Ampatuan lawyer nixes witnesses in massacre trial
A lawyer of the Ampatuans in the Maguindanao massacre case wants to defer the presentation of two prosecution witnesses, saying that they were not on the court-approved list of evidence and witnesses for the trial.
Lawyer Philip Sigfrid Fortun questioned the prosecution’s plan to present Gemma Oquendo, sister of victim and lawyer Cynthia Oquendo, and a forensic expert from the National Bureau of Investigation.
Fortun represents Andal Ampatuan Jr. and his father, Andal Sr., the alleged masterminds of the Nov. 23, 2009, Maguindanao massacre. They are among the 196 accused who are facing 57 counts of murder for the gruesome killing of 57 people, including 32 journalists.
In a two-page urgent motion, the lawyer asked for an official stand from Judge Jocelyn Solis-Reyes of Quezon City Regional Trial Court Branch 221 regarding the “additional witnesses.”
During a hearing on Jan. 5, state prosecutor Peter Medalle announced in open court that the two witnesses would be presented at the resumption of the hearing on Jan. 11.
The hearing will be held at the Branch 221 courtroom in Quezon City and not at Camp Bagong Diwa in Taguig City.
But Fortun said that Oquendo and the NBI forensic expert were on the pretrial order’s lists of prosecution witnesses, both in the Sept. 7, 2010 order and a supplement order issued on Nov. 30, 2010, after the pretrial conference was concluded.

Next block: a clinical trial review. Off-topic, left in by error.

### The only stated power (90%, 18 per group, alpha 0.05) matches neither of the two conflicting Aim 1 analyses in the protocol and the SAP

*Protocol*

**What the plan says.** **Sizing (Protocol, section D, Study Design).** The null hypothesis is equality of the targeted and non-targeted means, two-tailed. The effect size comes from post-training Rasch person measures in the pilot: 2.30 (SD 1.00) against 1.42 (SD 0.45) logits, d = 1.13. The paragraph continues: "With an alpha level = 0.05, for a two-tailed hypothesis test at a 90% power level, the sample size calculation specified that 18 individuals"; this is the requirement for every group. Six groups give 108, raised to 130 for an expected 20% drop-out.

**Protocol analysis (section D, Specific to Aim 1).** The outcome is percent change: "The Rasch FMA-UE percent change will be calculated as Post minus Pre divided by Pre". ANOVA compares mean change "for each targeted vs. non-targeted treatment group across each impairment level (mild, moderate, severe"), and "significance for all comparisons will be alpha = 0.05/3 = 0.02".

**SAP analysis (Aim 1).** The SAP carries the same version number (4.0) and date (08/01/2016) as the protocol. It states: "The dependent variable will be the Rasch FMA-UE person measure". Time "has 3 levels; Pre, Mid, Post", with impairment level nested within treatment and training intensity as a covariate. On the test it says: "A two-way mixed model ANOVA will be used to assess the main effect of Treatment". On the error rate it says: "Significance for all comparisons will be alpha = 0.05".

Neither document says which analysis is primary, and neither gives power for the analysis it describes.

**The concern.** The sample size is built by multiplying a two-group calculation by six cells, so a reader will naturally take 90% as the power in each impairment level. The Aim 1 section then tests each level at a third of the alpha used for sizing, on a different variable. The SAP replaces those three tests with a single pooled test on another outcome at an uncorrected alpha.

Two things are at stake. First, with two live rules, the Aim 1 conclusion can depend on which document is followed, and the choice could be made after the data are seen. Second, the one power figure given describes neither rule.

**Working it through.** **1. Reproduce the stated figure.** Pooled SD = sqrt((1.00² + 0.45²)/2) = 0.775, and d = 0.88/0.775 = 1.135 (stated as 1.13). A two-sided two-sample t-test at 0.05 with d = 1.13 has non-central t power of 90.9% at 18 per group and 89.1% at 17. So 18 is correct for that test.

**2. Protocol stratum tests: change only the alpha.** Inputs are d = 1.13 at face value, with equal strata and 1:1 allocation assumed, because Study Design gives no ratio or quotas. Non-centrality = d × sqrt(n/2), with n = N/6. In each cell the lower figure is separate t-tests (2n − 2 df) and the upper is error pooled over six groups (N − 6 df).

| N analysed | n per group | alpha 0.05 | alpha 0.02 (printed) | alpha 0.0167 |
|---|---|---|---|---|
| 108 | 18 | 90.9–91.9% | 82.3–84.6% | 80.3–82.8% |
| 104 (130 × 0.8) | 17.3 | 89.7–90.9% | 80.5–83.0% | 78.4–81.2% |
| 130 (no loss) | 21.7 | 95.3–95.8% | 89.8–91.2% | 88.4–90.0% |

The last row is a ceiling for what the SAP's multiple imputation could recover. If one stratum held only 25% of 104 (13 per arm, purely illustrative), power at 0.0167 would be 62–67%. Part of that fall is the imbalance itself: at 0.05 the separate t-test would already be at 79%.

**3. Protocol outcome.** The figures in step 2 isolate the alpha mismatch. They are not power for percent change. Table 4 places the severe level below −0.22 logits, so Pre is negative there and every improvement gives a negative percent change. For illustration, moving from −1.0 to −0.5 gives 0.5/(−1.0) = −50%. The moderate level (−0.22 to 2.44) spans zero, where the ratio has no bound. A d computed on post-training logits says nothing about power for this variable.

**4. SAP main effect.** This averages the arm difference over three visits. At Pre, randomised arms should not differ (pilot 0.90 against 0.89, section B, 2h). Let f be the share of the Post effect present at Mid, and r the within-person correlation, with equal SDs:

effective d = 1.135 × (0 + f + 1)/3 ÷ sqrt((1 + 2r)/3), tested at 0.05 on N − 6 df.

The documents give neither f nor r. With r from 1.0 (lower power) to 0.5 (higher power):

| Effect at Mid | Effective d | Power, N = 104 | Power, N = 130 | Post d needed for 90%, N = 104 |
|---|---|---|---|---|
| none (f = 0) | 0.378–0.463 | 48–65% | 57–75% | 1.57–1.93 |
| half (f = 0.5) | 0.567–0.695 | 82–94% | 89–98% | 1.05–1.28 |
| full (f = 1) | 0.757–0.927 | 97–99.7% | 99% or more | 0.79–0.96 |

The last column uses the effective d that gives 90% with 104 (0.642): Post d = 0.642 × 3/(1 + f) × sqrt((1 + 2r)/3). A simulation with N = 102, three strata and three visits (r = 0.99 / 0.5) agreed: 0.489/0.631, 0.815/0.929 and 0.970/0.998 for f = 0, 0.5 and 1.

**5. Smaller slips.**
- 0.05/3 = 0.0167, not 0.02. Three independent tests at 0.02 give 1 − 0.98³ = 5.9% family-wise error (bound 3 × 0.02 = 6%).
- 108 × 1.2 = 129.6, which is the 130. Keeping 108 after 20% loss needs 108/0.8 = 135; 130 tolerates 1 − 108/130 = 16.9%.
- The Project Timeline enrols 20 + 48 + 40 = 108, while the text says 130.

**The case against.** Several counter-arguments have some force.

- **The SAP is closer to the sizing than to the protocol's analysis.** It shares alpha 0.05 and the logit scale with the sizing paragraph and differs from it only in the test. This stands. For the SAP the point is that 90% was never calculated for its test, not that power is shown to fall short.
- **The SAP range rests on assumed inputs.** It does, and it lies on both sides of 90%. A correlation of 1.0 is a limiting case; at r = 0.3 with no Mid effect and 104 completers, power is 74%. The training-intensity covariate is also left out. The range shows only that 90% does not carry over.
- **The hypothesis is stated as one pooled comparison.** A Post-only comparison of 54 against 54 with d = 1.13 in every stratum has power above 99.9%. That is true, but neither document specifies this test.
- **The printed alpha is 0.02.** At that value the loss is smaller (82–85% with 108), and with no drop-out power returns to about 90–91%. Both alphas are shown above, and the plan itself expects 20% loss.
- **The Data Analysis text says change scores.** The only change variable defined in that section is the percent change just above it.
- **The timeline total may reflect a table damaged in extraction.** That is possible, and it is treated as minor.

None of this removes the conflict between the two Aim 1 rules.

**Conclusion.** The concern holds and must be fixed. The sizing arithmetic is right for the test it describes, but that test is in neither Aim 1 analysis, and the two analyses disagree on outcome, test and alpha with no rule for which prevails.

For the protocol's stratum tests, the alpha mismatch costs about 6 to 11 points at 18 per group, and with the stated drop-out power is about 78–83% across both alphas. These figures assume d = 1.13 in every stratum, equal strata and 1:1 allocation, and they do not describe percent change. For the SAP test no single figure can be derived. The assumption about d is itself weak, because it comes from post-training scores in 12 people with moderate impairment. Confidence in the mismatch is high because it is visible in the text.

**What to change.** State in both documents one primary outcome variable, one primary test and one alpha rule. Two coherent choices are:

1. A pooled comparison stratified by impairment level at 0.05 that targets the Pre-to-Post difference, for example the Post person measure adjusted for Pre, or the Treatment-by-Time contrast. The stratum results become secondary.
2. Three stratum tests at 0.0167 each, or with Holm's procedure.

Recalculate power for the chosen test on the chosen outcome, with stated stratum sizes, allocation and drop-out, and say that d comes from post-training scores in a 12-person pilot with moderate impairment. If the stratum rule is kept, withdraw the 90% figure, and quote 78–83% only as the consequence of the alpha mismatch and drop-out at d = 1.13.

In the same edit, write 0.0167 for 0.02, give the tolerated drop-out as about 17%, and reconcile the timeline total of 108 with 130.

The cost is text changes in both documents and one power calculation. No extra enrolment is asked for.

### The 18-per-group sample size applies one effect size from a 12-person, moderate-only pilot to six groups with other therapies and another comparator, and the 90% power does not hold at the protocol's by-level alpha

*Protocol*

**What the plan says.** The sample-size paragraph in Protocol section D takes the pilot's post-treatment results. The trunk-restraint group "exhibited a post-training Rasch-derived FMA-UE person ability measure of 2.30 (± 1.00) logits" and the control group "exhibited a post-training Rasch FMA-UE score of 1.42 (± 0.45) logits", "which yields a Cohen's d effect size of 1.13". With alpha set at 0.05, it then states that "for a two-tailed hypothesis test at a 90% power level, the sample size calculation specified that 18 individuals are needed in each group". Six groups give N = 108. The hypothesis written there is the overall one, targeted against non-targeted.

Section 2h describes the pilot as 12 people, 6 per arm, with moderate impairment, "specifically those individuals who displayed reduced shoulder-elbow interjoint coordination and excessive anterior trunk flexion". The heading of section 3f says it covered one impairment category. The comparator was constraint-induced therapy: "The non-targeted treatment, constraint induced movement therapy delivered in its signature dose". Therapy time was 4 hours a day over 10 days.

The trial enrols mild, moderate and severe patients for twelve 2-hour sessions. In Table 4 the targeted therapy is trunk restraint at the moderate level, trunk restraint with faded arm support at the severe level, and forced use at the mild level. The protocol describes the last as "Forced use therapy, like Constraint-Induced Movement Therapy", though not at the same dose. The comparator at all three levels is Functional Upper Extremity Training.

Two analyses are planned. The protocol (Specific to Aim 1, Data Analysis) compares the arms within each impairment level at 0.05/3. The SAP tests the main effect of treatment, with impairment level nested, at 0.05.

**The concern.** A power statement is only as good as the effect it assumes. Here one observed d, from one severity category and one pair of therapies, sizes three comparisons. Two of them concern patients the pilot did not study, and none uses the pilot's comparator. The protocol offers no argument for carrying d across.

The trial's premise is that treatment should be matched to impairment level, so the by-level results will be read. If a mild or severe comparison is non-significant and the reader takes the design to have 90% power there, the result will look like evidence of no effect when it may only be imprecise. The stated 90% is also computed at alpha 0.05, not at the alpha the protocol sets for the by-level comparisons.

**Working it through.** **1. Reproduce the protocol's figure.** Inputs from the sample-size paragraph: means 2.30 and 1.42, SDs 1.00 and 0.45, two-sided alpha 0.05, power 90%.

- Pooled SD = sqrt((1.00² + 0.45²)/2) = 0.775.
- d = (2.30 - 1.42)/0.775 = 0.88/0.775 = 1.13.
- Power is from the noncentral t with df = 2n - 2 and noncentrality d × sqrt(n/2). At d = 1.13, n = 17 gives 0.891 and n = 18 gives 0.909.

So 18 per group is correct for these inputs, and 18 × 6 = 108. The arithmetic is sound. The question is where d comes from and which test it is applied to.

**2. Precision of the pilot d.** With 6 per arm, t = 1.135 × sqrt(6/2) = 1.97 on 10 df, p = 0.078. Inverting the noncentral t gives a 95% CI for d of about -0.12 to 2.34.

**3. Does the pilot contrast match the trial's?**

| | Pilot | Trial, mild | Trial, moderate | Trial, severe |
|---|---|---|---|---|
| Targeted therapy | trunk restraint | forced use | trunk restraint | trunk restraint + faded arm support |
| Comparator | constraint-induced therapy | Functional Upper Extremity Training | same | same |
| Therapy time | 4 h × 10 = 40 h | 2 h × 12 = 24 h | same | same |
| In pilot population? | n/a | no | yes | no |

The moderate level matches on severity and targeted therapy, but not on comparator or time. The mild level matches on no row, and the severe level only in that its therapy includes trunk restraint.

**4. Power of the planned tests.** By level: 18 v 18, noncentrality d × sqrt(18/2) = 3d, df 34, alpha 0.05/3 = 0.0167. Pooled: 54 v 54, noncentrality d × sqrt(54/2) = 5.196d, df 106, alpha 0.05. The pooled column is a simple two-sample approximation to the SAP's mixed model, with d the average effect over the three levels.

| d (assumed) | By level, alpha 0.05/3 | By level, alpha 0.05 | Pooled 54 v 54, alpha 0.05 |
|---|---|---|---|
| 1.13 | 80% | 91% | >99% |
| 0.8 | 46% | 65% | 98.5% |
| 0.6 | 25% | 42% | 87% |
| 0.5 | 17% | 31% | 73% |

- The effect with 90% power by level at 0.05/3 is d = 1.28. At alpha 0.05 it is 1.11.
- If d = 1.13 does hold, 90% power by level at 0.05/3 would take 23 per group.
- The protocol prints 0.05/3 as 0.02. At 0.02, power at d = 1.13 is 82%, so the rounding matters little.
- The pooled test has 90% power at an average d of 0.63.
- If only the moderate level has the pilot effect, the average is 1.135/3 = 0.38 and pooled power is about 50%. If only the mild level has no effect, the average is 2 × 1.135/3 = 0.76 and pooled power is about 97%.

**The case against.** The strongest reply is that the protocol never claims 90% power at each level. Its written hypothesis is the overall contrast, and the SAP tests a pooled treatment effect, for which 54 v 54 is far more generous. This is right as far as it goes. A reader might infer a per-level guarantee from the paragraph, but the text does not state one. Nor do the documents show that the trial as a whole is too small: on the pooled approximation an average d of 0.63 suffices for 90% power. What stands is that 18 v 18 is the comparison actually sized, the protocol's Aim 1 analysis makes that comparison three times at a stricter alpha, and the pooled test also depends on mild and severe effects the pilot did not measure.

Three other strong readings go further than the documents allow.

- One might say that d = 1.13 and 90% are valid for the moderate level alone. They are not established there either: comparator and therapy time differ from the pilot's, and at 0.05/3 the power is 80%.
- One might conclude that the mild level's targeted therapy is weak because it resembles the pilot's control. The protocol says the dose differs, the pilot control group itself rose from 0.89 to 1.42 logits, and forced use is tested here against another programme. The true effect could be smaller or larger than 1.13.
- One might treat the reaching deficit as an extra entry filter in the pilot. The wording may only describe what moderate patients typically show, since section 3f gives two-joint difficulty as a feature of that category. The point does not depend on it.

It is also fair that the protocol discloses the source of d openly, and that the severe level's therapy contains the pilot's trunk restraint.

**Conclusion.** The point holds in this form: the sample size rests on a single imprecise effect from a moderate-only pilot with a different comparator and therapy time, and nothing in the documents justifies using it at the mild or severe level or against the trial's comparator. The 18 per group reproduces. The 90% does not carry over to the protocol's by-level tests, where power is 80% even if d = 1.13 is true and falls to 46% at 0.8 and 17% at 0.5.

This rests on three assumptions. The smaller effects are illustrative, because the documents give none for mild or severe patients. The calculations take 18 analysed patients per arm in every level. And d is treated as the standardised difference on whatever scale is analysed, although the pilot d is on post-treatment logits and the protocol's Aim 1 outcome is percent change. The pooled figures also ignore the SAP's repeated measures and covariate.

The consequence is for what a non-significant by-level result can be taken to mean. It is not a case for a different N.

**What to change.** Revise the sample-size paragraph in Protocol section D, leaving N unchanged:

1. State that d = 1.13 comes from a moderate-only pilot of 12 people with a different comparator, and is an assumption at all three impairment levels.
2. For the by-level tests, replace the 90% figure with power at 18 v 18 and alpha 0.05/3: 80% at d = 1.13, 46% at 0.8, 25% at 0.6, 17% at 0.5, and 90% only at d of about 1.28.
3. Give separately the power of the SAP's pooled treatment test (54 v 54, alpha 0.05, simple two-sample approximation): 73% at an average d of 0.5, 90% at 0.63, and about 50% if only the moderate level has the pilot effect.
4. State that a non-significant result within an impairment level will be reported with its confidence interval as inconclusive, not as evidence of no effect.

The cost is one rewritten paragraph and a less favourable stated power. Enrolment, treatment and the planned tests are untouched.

He argued that the presentation of new unlisted witnesses violated a Supreme Court memorandum on the matter and “provides an unfair maneuver to keep adding new witnesses after pretrial despite the prosecutors’ duty to build their case and evidence at the inception of trial.”
The defense lawyer warned that this would open “the floodgates to forgotten, manufactured and contrived testimonies.”
Aside from an official court ruling on the additional witnesses, the defense also sought to defer the presentation of the two witnesses until their urgent motion was resolved.
Fortun noted the prosecution’s alleged “inability” to list all its witnesses even if the case was filed back in 2009.
Subscribe to INQUIRER PLUS to get access to The Philippine Daily Inquirer & other 70+ titles, share up to 5 gadgets, listen to the news, download as early as 4am & share articles on social media. Call 896 6000.